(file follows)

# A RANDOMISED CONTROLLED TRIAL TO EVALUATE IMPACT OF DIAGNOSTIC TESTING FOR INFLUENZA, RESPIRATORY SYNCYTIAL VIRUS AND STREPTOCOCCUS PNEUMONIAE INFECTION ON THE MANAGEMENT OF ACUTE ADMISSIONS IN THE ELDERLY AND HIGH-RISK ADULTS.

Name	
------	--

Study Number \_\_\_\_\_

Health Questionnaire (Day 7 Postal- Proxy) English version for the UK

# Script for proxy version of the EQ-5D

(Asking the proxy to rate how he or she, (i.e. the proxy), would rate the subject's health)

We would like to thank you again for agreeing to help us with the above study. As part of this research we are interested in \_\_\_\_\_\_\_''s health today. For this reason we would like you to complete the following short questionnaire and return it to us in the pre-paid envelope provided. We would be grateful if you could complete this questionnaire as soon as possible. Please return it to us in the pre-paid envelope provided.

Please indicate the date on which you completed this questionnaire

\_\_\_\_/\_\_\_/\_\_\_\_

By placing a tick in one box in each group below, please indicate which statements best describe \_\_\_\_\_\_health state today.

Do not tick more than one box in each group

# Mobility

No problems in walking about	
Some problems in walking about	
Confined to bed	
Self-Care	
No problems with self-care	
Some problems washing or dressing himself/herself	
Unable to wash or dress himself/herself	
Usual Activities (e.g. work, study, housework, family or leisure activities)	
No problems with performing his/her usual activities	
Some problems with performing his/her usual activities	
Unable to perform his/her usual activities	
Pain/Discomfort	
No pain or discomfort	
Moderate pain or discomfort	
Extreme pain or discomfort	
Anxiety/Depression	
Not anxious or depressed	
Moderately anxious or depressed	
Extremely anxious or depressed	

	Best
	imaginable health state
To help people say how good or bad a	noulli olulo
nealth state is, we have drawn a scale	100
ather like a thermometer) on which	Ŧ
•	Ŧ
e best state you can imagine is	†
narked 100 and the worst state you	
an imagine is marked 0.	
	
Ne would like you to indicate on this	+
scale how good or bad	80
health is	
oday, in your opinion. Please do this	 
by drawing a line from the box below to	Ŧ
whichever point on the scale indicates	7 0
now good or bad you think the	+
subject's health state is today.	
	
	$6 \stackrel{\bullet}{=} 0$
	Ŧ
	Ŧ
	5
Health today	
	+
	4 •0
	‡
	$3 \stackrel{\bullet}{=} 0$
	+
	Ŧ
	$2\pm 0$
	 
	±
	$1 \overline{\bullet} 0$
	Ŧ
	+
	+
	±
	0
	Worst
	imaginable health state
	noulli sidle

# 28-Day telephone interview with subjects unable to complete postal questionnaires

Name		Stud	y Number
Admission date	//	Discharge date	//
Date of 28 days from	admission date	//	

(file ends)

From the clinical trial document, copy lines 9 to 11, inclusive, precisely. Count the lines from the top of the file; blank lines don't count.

Please indicate the date on which you completed this questionnaire

\_\_\_\_/\_\_\_/\_\_\_\_

By placing a tick in one box in each group below, please indicate which statements best describe \_\_\_\_\_\_health state today.